Black Car Burning
By Helen Mort Chatto & Windus 2019
If you’ve never heard of Helen Mort, you should look her up. Not only is she an award-winning poet, a fell runner and climber, she is now a novelist. Mort is a Fellow of the Royal Society of Literature in the U.K., and she has been shortlisted for the T.S. Eliot Prize and the Costa Prize. Mort is also the author of No Map Could Show Them,
poems about the counter culture of forward-thinking climbing ladies of the Victorian era. Mort’s latest work of fiction, Black Car Burning, packs learnings from all her various identities into one astounding book.
Black Car Burning is an edgy book (no climbing pun intended) that alternates between life and history in Sheffield, U.K., and the local crags at Stanage nearby. The story and characters are centered on the worst sporting disaster in U.K. history, when 96
young football fans lost their lives when they were crushed to death at the Hillsborough football stadium in the late 1980s. Trust is the central theme of the book – trust in relationships, trust in climbing, trust in oneself and perhaps mistrust in the Hillsborough inquiries that set the stage for the novel.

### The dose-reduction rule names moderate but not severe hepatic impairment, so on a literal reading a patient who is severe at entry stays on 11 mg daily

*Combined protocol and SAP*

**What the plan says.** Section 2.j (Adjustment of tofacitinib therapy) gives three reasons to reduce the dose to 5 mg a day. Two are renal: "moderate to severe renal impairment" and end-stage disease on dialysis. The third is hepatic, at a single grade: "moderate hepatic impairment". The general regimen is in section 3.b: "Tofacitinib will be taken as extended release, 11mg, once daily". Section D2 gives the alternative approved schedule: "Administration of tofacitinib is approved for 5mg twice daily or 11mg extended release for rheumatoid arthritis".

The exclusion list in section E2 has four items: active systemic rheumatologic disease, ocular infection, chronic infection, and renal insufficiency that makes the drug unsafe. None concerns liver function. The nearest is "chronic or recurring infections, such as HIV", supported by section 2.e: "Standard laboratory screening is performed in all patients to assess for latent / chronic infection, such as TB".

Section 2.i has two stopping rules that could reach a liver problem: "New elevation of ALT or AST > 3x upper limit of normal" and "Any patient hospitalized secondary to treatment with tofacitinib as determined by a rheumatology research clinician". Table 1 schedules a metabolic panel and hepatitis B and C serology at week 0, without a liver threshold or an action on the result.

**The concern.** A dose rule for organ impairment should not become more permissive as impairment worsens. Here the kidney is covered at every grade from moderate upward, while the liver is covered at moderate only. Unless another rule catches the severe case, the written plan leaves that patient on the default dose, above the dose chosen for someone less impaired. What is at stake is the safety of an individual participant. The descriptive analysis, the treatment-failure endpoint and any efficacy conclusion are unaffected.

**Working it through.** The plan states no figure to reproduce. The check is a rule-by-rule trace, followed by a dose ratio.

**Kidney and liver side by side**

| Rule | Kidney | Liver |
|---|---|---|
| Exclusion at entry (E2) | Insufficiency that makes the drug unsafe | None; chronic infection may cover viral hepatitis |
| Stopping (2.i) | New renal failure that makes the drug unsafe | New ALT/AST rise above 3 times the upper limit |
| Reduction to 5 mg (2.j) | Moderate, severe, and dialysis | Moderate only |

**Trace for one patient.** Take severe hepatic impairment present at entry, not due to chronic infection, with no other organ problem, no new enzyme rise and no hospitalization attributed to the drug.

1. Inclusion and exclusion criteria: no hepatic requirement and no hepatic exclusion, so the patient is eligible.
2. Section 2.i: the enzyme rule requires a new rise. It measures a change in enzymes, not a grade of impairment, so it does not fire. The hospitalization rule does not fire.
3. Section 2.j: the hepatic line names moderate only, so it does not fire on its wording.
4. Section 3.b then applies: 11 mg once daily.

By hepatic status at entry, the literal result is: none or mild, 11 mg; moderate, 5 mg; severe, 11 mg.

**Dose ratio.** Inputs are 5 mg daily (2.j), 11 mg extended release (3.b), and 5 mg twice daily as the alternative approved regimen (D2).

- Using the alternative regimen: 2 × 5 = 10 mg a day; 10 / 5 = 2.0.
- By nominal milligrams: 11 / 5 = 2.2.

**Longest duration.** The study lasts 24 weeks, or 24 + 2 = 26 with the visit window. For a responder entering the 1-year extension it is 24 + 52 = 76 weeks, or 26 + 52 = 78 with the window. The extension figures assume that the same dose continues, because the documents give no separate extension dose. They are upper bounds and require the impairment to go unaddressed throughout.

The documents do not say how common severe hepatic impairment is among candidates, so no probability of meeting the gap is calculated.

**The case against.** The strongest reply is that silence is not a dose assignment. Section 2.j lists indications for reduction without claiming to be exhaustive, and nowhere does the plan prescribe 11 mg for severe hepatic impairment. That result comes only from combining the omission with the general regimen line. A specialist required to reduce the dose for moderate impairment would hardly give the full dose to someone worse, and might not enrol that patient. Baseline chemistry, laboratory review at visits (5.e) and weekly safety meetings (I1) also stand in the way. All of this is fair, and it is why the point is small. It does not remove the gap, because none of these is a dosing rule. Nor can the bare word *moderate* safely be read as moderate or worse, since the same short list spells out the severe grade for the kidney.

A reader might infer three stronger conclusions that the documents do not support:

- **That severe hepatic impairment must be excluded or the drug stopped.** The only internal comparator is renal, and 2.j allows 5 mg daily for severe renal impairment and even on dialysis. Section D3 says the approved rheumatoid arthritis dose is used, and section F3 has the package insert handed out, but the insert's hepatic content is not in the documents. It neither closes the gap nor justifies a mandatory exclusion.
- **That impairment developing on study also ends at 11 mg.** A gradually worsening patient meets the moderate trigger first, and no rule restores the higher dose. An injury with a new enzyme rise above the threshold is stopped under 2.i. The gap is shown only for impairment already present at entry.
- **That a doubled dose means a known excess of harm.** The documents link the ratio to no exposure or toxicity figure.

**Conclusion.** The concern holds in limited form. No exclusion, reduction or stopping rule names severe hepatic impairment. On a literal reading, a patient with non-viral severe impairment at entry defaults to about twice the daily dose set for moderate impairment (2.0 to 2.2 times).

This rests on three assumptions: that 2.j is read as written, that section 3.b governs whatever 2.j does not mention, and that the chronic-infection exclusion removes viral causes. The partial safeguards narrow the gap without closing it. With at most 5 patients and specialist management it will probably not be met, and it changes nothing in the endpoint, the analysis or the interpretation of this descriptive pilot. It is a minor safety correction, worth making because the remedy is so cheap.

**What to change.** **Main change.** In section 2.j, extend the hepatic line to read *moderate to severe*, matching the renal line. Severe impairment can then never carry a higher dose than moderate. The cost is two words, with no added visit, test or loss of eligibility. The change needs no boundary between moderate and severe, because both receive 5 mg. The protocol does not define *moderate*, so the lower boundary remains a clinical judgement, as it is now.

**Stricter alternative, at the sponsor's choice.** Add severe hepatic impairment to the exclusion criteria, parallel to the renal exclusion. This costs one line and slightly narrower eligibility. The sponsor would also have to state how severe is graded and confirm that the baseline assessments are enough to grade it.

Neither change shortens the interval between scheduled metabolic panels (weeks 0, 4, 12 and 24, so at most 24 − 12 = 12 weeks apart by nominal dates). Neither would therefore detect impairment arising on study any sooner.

The three main characters, Alexa, Caron and Leigh, are all young women finding their feet. Trying to establish a balance between life, work and relationships through climbing, they all wrestle with their own histories and find both solace and challenge at the crag. Caron is particularly focused on sending Black Car Burning, one of the toughest routes at Stanage Edge. She pushes herself to the point of driving her friends and lovers away, compulsively training and rehearsing the route.
Mort does an exceptional job of using her poetry skills to illustrate and animate the landscape around Sheffield and Stanage. Her vocabulary is rich with metaphor, and she allows the hills around Sheffield to literally speak and share their feelings with the reader: “You’re a stranger here, chalking up, pressing your fingers into the white powder you keep in a bag at your waist, then touching my quarried face, glancing up at the bolts they stapled to me. My skin is crumbling, punched metallic.”
Black Car Burning is not your typical climbing book. Like the author, it’s badass. It crosses the line of alternative lifestyles and urbanism and how these can intersect with nature. More “Punks in the Gym” and less “Eiger North Face,” the novel addresses many of the existing global problems we face, cultural tensions, immigration and, most notably, mistrust in the “system.” It’s bold and unforgiving. Mort’s work speaks undeniably with a modern voice that will shake up expectations of traditional mountain literature, and the climbing community will be grateful for it.—joanna Croston